How are COVID-19 and physical distancing restrictions at work affecting rheumatology professionals? The Rheumatologist interviewed clinical pharmacist Wendy Ramey, BSPharm, RPh, CSP, to discuss how the pandemic has changed the way her staff supports rheumatologists at the University of Kentucky Specialty Pharmacy and Infusion Services, Lexington. Ms. Ramey describes how these unprecedented times affect patients, pharmacists and life outside the office.
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Q: How are you and your staff adapting to restrictions related to the COVID-19 pandemic? Has your pharmacy changed its work routine to keep your staff safe?
The specialty pharmacy staff are ‘platooning.’ Most pharmacists and techs are working from home to set up refill shipments and assess patient adherence, outcomes and adverse effects of medications. We have our clinic-based pharmacists working from home reviewing lab reports, calling patients to discuss their regimens and what precautions to take. [They are also] supporting the rheumatologists, who are conducting patient visits via telemedicine.
The dispensing team is working in the pharmacy, trying to maintain a six-foot distance from each other. If the dispensing team needs help or someone becomes sick, then one of the platoons can come into the pharmacy to relieve that team member.
All meetings are now virtual. We continue to have our regular employee training [sessions], but they’re online. We have lost the ability to precept pharmacy students, who found alternate rotations in the hospital or in retail pharmacies, where they’re working with pharmacists on the front lines.
Q: How does the specialty pharmacy use technology to continue its work?
Because our staff is mostly working from home, it was necessary to set up VPNs [virtual private networks] for everyone, [ensuring everyone has] server access, desktops with dual monitors and soft phone service for access to the call center. This [approach] has forced us to be [mostly] paperless. We’re using a fax application to send and receive paperwork to each other, insurers and financial assistance programs. We also rely much more on electronic health records and updating information in the program instead of discussing cases verbally. These are all good practices anyway. I hope to continue many of these processes when we return to our regular environment.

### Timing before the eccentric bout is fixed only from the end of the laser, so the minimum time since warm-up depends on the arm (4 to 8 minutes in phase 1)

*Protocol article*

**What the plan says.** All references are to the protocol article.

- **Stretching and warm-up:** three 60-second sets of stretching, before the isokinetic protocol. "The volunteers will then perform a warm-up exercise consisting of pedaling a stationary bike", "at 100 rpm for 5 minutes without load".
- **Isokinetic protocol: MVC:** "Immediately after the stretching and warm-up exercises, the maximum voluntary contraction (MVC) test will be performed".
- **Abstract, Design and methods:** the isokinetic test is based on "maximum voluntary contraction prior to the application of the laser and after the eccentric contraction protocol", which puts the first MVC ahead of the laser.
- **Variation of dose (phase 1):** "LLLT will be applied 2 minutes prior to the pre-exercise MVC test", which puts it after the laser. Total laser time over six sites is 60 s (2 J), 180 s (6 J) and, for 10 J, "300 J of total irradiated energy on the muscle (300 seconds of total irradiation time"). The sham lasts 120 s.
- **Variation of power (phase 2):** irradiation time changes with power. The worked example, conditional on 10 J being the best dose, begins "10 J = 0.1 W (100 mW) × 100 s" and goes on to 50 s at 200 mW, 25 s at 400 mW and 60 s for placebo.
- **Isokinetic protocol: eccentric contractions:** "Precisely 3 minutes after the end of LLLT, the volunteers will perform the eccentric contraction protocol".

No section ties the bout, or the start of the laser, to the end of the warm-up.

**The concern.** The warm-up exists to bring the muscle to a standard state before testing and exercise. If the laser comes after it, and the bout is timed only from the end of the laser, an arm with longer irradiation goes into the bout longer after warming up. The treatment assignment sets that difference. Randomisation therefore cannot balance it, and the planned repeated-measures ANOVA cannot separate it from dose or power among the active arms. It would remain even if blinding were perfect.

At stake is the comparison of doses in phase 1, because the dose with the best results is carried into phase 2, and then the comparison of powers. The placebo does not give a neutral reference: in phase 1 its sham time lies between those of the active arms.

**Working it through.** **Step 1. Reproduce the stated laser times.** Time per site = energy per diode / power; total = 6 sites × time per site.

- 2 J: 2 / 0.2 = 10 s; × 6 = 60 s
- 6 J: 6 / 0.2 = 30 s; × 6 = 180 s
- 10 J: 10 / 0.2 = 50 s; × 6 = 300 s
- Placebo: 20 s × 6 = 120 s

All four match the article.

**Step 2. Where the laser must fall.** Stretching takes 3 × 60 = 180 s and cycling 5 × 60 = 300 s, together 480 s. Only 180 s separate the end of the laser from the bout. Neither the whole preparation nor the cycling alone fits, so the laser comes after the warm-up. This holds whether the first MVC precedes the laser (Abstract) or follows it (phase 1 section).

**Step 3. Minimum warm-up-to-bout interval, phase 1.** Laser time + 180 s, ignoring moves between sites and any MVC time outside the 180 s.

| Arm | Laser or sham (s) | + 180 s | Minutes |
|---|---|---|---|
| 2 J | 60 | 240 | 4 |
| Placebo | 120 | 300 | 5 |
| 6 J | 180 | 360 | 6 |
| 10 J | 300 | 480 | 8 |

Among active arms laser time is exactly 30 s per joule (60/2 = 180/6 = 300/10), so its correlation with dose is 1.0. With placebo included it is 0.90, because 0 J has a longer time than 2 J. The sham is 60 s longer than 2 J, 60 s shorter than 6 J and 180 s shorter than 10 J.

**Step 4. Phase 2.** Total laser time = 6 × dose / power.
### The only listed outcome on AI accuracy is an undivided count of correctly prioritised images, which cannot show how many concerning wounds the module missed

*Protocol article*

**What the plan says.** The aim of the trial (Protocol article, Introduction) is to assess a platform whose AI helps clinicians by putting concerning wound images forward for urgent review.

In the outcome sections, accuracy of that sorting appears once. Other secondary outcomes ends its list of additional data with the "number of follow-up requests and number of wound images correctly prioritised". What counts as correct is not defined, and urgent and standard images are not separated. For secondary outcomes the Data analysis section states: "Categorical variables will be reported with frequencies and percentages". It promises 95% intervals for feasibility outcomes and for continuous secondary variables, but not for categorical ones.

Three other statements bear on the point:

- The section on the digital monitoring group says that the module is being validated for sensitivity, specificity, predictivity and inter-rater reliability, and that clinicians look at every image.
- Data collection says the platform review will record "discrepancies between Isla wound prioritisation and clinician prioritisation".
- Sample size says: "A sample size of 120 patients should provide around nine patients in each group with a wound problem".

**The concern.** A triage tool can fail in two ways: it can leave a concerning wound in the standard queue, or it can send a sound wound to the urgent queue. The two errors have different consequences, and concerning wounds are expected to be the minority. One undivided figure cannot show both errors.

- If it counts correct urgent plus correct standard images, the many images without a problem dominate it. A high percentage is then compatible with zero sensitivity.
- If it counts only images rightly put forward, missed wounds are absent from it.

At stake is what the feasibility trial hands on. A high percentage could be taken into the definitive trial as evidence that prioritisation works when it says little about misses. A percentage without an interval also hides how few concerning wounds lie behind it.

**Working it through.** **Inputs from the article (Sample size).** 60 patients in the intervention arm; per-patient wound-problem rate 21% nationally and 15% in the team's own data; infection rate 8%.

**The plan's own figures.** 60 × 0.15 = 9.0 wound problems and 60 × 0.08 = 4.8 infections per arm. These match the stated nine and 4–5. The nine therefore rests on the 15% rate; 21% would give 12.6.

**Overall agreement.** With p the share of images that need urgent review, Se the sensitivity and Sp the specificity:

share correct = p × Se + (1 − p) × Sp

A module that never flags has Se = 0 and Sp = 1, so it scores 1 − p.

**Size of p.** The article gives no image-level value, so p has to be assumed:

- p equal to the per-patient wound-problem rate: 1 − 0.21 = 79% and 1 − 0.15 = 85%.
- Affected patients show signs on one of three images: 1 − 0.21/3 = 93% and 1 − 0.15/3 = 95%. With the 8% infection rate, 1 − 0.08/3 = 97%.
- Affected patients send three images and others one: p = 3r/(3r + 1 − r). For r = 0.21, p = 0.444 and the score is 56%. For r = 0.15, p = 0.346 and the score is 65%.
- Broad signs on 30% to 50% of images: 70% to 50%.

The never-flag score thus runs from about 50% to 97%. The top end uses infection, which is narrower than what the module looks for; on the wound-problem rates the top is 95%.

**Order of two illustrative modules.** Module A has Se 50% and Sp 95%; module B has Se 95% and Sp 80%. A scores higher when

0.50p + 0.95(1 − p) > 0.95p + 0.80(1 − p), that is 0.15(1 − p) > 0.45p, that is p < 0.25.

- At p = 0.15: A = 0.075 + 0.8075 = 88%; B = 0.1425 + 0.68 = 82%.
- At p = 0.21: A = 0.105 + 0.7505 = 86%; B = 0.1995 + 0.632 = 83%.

Q: What are your patients’ chief concerns right now?
Patients are worried about running out of their medications. We have several shortages already, including hydroxychloroquine, but also sulfasalazine and sarilumab. Soon, we anticipate that tocilizumab will be hard to get.
The Kentucky Board of Pharmacy is requiring prescribers to send new prescriptions for every hydroxychloroquine patient. It must have the diagnosis attached, and it can only be dispensed for a 30-day supply. It’s meant to keep patients from hoarding, but it also means a lot more work to send over 1,000 new prescriptions this month.
Many patients call seeking advice for dealing with their increased infection risk. The changing landscape of the pandemic is making us re-evaluate our recommendations. Right now, we aim to keep patients’ disease under control and opt to continue most regimens unless symptoms of COVID-19 surface. Next week, we may be telling them something else. We have reiterated to patients that they have an increased infection risk, so they won’t keep taking their immune-modulating regimens during bacterial infections. [By doing so,] we have unintentionally created an increased fear of this pandemic. It does give us a chance to educate patients on how scientists believe the COVID-19 viral infection progresses and why and how they need to be concerned.
Another problem is getting lab results when we cancel live appointments and reschedule them for a later date or conduct them through telemedicine. Patients either can’t find a lab open near their home, or they’re justifiably afraid to have labs drawn. Because many conventional treatments for rheumatic diseases, a few biologics and all JAK inhibitors can cause serious systemic side effects, we are pondering how to safely prescribe and manage these medications blindly.
Q: How is the current crisis affecting you or your family? Can you share any coping tips?
My husband and I are both working from home. He’s always had some flexibility because he’s an outside sales representative, but it’s new to me. I’m busier at home than I was on most days in the clinic. There are more patient problems, more provider collaborations and new processes to create. I miss people and hands-on education. I enjoy my new commute and comfy work wardrobe, but I’m fearful for my patients and co-workers. I stress when I think about this going on for months and months.
In the evenings, our family watches new movies and TV series to unwind and take our mind off the pandemic. We’re cooking more together and sitting outside to enjoy the fresh air.
Susan Bernstein is a freelance journalist based in Atlanta.